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I am implementing a WCF .NET service that is called back by another service.
The soap message that the call back service sends back is below

The SOAP Message

<?xml version="1.0" encoding="UTF-8"?>
<soapenv:Envelope xmlns:soapenv=""                
xmlns:xsd="" xmlns:xsi="">
<ns1:getAccountBalance soapenv:encodingStyle="" xmlns:ns1="">
  <param0 xsi:type="xsd:string">123-K</param0>
  <param1 xsi:type="xsd:string">551003</param1>
  <param2 xsi:type="xsd:string">123</param2>
  <param3 xsi:type="xsd:string">1231</param3>
  <param4 xsi:type="xsd:string">ug</param4>
  <param5 xsi:type="xsd:string">x</param5>
  <param6 xsi:type="xsd:string">1.0</param6>

The WCF contract to receive the messae

    AccountEnquiryResponse getAccountBalance(String param0, String param1, String param2, String param3, String param4, String param5, String param6);

The service implilmentation

[ServiceBehavior(Namespace = "")]
public class MyService:IService
    public AccountEnquiryResponse getAccountBalance(String param0, String param1, String param2, String param3, String param4, String param5, String param6)
        return new AccountEnquiryResponse

The problem

When the call back returns the WCF service is unable to deserialize the SOAP message parameters - they are all null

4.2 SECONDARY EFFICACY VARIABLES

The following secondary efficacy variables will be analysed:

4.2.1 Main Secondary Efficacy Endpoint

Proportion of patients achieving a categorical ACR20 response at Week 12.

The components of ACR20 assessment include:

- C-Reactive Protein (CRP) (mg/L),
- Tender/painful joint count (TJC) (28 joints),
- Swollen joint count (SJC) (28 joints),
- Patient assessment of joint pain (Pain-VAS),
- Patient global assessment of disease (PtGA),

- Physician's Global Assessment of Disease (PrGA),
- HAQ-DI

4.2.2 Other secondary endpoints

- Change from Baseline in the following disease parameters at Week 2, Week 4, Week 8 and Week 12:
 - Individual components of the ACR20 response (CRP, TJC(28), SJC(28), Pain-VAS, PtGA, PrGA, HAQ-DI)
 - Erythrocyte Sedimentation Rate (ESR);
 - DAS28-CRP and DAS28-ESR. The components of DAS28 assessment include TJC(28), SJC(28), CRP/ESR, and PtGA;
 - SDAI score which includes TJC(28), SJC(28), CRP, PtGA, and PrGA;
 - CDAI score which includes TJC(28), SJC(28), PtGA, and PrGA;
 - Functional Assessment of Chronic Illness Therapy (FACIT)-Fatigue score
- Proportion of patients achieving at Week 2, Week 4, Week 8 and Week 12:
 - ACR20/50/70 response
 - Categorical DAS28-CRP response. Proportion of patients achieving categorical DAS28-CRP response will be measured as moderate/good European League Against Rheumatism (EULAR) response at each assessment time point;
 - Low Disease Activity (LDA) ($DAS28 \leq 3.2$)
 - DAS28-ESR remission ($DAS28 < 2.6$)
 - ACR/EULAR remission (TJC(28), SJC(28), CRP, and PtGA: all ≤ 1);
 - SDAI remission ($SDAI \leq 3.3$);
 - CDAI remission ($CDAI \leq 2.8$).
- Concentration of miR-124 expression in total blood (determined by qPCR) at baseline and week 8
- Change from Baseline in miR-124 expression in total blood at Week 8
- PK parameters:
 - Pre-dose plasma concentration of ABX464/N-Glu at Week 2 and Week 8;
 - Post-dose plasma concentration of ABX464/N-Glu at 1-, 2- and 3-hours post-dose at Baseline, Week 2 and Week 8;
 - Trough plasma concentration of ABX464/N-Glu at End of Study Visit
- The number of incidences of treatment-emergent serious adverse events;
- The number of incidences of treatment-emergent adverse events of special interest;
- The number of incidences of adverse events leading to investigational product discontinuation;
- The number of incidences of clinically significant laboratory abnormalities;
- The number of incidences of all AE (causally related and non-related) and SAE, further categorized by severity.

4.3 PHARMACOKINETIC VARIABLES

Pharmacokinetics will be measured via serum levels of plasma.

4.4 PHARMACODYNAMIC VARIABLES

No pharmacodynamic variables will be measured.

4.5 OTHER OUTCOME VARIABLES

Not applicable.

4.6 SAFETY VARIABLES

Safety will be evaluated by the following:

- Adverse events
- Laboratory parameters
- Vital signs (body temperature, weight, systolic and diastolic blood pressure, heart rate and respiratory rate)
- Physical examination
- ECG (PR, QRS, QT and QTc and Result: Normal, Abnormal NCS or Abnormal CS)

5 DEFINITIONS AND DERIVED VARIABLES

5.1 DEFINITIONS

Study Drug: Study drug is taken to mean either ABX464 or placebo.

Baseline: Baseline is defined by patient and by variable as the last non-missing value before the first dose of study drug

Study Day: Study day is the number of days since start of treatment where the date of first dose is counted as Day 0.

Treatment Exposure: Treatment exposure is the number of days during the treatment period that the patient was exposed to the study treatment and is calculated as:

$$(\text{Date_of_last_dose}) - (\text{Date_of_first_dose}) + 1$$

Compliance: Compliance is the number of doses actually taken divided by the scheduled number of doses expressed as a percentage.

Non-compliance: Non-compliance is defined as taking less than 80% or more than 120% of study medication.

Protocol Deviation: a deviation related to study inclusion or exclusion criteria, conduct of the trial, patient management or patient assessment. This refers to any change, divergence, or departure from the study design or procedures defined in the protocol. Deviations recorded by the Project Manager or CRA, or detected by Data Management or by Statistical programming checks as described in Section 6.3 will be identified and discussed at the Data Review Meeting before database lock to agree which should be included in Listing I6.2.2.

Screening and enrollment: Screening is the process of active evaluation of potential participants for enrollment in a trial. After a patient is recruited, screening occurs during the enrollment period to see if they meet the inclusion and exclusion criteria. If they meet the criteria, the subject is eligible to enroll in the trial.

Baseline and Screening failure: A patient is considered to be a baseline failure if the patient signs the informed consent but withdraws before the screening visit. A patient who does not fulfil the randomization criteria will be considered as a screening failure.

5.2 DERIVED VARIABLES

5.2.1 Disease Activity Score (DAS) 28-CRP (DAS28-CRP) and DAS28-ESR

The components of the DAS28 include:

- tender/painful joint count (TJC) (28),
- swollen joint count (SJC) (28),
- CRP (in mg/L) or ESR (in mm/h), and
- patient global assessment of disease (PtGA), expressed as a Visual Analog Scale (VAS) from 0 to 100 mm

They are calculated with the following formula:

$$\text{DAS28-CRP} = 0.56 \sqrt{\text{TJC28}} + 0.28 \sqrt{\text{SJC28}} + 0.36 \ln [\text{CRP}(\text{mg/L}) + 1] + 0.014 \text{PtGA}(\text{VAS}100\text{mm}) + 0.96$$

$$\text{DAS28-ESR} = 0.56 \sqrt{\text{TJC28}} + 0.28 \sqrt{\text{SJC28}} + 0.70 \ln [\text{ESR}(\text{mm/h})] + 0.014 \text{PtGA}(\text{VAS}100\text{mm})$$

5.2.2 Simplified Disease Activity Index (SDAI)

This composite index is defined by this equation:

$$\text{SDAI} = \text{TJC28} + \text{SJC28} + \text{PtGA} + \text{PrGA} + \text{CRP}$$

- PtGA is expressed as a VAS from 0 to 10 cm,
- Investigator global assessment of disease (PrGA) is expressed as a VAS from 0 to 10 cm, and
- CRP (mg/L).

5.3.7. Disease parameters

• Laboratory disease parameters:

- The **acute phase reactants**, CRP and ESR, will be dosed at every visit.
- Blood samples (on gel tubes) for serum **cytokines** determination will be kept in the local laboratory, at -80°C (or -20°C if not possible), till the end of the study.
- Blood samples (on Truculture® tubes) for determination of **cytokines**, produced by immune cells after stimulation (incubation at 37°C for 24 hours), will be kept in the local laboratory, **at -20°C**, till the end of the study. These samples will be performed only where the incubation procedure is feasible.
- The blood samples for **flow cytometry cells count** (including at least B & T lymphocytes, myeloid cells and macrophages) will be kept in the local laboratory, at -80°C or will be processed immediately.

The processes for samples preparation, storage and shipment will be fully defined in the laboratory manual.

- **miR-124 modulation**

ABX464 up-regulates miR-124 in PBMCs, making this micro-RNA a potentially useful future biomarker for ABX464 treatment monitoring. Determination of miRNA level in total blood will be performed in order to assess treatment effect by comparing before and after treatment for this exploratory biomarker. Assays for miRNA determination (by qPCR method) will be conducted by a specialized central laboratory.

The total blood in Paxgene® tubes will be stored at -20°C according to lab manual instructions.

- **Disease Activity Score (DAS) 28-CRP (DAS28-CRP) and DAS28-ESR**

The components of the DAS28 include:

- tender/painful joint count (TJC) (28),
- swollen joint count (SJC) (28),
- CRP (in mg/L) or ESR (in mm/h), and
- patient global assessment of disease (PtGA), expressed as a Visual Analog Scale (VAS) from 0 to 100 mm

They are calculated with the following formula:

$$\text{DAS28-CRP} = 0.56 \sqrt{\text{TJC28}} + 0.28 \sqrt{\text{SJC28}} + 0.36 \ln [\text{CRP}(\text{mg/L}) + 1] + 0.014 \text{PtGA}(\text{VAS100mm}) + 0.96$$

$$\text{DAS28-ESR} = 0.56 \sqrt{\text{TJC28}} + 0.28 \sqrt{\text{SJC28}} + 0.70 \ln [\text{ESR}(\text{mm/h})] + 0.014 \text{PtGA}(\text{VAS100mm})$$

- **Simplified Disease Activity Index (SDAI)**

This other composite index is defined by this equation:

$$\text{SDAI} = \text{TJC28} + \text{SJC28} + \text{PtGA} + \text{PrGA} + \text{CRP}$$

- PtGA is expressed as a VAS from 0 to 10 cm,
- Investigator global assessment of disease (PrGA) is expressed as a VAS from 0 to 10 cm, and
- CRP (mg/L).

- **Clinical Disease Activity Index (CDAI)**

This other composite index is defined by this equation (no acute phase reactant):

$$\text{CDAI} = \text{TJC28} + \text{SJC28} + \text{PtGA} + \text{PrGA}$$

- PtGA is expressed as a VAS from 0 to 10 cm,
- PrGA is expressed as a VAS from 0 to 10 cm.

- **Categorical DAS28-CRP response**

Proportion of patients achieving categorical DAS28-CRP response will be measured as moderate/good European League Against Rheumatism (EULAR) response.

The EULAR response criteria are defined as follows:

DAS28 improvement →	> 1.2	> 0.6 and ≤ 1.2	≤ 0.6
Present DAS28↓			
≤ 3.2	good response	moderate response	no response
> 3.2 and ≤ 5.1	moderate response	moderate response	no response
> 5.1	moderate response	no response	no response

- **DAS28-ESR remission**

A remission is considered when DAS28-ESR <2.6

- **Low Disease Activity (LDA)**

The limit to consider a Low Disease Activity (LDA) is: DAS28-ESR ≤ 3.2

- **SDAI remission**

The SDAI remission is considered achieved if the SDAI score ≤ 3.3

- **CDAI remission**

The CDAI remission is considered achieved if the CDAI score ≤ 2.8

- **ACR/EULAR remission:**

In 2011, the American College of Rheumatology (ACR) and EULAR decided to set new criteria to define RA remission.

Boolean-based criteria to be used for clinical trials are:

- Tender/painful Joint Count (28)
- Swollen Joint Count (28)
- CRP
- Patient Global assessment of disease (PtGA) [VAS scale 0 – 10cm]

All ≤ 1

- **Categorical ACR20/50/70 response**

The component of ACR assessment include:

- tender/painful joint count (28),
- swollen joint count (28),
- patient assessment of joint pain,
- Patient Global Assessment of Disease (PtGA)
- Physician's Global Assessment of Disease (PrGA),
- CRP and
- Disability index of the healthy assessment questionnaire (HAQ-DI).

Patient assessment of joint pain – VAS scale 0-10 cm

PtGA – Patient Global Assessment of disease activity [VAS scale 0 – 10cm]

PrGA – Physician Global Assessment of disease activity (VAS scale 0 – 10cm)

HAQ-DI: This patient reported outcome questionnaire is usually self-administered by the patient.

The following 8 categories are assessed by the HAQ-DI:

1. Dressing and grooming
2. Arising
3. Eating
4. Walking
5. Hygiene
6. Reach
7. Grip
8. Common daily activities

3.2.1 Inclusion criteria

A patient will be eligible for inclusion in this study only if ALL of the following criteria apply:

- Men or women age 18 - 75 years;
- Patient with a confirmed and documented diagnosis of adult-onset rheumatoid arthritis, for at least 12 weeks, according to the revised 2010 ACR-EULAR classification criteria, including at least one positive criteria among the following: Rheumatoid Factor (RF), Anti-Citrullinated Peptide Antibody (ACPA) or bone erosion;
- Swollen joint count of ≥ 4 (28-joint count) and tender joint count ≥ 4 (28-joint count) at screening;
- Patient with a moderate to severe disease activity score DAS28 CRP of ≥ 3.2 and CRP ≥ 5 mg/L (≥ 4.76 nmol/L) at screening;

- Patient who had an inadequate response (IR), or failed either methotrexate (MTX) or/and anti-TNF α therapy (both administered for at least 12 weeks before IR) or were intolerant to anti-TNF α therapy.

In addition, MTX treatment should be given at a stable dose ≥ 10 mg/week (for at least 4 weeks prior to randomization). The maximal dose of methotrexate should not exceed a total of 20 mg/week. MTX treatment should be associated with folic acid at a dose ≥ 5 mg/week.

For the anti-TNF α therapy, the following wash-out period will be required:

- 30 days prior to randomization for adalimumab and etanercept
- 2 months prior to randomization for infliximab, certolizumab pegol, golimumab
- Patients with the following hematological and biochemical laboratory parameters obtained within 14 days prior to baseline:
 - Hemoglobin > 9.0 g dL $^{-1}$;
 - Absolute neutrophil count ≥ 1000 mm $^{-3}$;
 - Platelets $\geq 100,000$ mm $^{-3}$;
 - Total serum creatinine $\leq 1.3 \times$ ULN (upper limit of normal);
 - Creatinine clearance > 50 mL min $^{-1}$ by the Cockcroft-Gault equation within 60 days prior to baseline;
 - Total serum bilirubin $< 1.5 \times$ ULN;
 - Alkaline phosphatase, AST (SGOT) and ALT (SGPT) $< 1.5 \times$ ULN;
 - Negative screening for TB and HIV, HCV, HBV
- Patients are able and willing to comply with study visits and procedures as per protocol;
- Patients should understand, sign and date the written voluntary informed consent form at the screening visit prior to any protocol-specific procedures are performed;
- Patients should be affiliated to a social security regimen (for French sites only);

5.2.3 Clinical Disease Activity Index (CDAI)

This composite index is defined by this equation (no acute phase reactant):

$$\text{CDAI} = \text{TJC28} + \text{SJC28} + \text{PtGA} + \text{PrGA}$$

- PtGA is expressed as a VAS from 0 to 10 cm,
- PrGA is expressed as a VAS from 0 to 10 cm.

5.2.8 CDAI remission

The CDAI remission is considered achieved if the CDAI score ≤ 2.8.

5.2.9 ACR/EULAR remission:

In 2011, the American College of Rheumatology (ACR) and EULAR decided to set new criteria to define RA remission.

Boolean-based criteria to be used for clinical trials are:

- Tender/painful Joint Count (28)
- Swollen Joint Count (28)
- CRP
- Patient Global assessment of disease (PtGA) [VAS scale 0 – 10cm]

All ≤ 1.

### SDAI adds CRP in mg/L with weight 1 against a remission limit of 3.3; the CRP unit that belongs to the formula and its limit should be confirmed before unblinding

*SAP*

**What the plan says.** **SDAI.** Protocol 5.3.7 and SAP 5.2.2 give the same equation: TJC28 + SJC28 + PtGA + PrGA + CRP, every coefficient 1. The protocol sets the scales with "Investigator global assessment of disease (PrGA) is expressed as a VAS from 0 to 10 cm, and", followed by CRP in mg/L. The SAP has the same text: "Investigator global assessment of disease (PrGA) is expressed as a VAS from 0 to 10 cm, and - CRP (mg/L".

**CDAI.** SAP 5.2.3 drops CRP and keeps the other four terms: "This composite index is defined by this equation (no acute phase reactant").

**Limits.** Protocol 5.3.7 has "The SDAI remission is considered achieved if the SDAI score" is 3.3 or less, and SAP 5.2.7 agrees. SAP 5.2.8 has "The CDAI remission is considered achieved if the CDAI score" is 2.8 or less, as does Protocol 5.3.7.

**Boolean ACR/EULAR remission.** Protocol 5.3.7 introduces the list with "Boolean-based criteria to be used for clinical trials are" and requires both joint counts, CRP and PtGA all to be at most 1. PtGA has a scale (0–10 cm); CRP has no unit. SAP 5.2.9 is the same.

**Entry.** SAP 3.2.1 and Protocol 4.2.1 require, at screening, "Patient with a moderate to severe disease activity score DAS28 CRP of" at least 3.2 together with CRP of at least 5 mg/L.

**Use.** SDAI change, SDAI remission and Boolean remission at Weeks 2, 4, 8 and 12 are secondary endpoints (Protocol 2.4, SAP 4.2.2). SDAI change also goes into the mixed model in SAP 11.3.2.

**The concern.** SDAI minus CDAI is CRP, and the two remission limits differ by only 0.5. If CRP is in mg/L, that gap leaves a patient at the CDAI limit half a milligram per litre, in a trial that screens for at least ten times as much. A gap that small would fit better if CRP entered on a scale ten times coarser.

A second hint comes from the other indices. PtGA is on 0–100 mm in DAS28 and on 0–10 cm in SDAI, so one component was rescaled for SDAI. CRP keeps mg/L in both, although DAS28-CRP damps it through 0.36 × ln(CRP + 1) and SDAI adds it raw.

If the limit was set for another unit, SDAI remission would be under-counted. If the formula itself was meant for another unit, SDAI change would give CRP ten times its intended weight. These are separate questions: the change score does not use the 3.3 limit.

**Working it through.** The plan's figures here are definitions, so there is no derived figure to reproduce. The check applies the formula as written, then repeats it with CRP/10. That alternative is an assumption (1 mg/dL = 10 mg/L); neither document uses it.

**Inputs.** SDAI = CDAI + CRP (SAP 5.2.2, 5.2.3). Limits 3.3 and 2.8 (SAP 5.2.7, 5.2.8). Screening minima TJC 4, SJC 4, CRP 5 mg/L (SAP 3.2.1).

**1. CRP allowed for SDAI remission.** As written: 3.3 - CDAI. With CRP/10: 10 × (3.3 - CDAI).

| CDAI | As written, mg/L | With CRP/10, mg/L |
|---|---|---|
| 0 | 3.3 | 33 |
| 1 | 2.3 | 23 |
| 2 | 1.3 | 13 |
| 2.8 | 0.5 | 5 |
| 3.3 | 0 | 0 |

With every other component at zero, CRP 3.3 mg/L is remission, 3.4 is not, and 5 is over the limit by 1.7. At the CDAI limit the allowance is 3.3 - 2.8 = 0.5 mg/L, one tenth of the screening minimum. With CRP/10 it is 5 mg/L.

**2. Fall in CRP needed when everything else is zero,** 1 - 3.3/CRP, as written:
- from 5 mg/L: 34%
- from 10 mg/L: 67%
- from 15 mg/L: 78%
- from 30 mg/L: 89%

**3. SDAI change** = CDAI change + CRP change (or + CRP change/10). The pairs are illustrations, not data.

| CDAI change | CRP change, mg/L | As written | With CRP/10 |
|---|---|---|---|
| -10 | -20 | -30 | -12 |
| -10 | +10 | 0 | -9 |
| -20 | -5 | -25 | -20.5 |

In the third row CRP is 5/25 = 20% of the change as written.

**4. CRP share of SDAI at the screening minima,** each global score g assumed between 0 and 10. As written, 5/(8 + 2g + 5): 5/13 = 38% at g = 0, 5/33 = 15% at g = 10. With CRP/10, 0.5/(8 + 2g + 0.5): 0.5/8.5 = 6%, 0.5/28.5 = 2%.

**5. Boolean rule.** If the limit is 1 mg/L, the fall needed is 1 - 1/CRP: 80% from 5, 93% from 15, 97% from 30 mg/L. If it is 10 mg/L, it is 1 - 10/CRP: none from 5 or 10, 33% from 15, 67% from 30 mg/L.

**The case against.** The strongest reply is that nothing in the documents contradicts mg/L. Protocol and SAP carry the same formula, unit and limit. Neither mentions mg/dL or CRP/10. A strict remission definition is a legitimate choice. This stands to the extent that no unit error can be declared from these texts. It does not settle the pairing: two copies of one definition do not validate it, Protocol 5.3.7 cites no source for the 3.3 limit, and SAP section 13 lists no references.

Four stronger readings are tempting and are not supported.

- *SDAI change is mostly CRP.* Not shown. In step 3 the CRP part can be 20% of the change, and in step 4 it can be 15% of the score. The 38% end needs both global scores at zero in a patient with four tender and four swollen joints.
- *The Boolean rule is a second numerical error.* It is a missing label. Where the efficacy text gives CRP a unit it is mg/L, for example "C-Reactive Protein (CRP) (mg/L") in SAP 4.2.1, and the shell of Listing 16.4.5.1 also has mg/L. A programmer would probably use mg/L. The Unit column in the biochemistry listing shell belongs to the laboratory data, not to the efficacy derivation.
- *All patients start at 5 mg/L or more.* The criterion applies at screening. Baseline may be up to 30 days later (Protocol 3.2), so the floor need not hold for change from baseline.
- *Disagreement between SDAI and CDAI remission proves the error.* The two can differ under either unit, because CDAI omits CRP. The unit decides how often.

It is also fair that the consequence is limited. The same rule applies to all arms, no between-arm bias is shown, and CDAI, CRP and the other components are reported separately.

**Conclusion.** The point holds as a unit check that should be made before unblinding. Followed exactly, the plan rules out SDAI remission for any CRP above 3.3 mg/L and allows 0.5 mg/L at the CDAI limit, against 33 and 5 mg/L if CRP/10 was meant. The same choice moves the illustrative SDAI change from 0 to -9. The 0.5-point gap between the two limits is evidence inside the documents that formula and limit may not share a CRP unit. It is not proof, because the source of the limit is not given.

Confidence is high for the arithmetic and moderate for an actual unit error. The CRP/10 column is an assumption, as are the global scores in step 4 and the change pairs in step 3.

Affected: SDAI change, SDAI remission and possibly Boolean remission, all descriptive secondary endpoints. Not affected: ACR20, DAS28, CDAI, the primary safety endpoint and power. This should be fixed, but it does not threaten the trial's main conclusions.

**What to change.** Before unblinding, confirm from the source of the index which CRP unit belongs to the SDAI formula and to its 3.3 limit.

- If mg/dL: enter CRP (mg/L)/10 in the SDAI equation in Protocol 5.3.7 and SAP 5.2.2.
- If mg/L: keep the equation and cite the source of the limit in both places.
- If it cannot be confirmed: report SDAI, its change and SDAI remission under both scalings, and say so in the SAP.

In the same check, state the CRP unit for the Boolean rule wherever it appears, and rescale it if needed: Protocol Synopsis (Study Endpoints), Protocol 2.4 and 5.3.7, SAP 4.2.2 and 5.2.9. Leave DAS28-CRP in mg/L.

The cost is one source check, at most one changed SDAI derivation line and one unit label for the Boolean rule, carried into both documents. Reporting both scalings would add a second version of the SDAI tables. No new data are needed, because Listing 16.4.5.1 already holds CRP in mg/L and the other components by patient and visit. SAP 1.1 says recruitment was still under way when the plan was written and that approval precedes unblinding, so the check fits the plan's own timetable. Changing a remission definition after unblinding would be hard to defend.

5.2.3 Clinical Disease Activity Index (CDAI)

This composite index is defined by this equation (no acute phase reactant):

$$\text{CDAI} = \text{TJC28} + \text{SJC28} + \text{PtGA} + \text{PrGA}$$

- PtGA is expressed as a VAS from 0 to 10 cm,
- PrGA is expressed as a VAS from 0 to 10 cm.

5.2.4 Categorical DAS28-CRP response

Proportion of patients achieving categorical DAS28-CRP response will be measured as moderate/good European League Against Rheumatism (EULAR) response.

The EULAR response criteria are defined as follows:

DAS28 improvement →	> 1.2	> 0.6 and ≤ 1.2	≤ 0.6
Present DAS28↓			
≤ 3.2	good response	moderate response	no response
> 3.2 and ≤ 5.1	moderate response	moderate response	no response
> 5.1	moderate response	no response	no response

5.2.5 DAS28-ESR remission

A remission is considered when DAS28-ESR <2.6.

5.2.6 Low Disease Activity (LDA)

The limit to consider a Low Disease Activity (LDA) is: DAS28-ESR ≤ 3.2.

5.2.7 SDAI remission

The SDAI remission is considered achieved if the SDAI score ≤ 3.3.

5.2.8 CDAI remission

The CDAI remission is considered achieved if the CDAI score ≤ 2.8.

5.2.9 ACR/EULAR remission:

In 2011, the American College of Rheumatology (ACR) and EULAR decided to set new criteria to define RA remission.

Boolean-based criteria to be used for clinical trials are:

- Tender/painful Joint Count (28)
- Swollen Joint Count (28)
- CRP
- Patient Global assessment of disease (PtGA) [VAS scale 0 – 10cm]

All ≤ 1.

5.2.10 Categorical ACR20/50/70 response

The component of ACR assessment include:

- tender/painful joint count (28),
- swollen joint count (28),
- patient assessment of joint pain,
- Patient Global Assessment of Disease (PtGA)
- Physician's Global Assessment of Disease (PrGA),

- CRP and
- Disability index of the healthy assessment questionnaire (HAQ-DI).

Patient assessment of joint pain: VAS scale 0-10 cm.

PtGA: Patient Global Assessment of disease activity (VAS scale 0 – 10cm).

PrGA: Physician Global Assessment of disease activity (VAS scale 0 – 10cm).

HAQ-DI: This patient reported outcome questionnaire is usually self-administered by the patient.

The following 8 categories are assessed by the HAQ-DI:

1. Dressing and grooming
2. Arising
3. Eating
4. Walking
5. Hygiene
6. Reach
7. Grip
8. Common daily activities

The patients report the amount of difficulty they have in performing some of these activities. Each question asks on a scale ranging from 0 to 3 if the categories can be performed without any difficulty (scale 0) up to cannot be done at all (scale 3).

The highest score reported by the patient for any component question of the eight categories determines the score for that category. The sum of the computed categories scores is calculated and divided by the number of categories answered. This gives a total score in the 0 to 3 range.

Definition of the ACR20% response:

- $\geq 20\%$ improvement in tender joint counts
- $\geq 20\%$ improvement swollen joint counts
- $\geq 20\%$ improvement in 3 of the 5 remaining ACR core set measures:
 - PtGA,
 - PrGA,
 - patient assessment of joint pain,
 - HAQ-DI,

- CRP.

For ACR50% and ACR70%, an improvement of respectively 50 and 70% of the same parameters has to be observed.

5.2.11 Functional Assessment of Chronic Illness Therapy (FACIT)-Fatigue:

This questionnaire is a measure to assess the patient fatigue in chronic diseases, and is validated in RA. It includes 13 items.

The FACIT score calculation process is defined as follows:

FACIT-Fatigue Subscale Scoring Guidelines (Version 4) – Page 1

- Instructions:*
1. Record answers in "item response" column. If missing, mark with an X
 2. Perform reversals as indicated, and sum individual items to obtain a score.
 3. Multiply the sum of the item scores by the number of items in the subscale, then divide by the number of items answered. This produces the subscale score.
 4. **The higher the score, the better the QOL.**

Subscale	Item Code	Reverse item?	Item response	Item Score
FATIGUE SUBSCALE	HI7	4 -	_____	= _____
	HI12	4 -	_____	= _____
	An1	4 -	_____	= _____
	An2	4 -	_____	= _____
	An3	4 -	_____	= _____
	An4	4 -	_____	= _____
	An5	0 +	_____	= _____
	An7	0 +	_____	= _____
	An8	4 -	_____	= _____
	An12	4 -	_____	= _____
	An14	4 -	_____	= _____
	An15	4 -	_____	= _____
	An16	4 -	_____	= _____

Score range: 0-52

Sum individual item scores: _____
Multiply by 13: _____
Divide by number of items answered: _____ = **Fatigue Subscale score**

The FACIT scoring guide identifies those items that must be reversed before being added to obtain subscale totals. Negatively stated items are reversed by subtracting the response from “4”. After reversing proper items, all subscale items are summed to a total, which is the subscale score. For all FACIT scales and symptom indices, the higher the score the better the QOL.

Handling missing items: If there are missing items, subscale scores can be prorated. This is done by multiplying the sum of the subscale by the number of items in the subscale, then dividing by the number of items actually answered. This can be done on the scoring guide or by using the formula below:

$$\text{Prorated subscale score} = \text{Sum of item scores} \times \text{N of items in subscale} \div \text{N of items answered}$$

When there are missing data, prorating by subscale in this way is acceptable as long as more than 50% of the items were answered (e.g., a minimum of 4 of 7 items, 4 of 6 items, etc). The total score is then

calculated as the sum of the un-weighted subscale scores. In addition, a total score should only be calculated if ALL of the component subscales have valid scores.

A soap message that works

<s:Envelope xmlns:s="">
<getAccountBalance xmlns="">

My conclusion

The difference between the SOAP message that works and the one that does not work are the properties soapenv:encodingStyle="" and xsi:type="xsd:string on the parameters and .NET is unable to deserialize the object properly because of them.

Is that true?

What can i do to solve this problem?

PS. the service that calls me back is a third party application written in JAVA and I have no control over the message format that is sent back to my application.

Please advise

share|improve this question
I found the problem. The soap message that does not work has <ns1:getAccountBalance and the one that does has <getAccountBalance. If i remove ns1 am able to deserialize the soap message correctly. Since i dont have control over the message ... my next problem is how to get .NET to play nice with nsi included – Allan Rwakatungu Nov 21 '10 at 12:24
Did you ever figure out how to deal with the ns1 namespace issue? I have a feeling a similar thing is causing me issues. – Josiah Peters Jun 13 '11 at 20:30
Yes. .NET allows you to intercept messages before or just after receiving. See code sample public class MMMessageInspector : IDispatchMessageInspector { public object AfterReceiveRequest(ref Message request, System.ServiceModel.IClientChannel channel, System.ServiceModel.InstanceContext instanceContext) { request = TransformMessage(request); return null; } public void BeforeSendReply(ref Message reply, object correlationState) { //do nothing } You can then write code to remove the ns1 – Allan Rwakatungu Jun 29 '11 at 16:59

Does .Net have an attribute for setting a namespace on the AccountEnquiryResponse object? That will solve both your problems.

If you're the server, what did the client use to generate their stubs? Did you give them a wsdl? or point them to your running server? If you gave them a wsdl, did you use that same wsdl to generate your service interface?

This looks realy like two sides not using the same interface. XML is really rather picky about fully qualified names.

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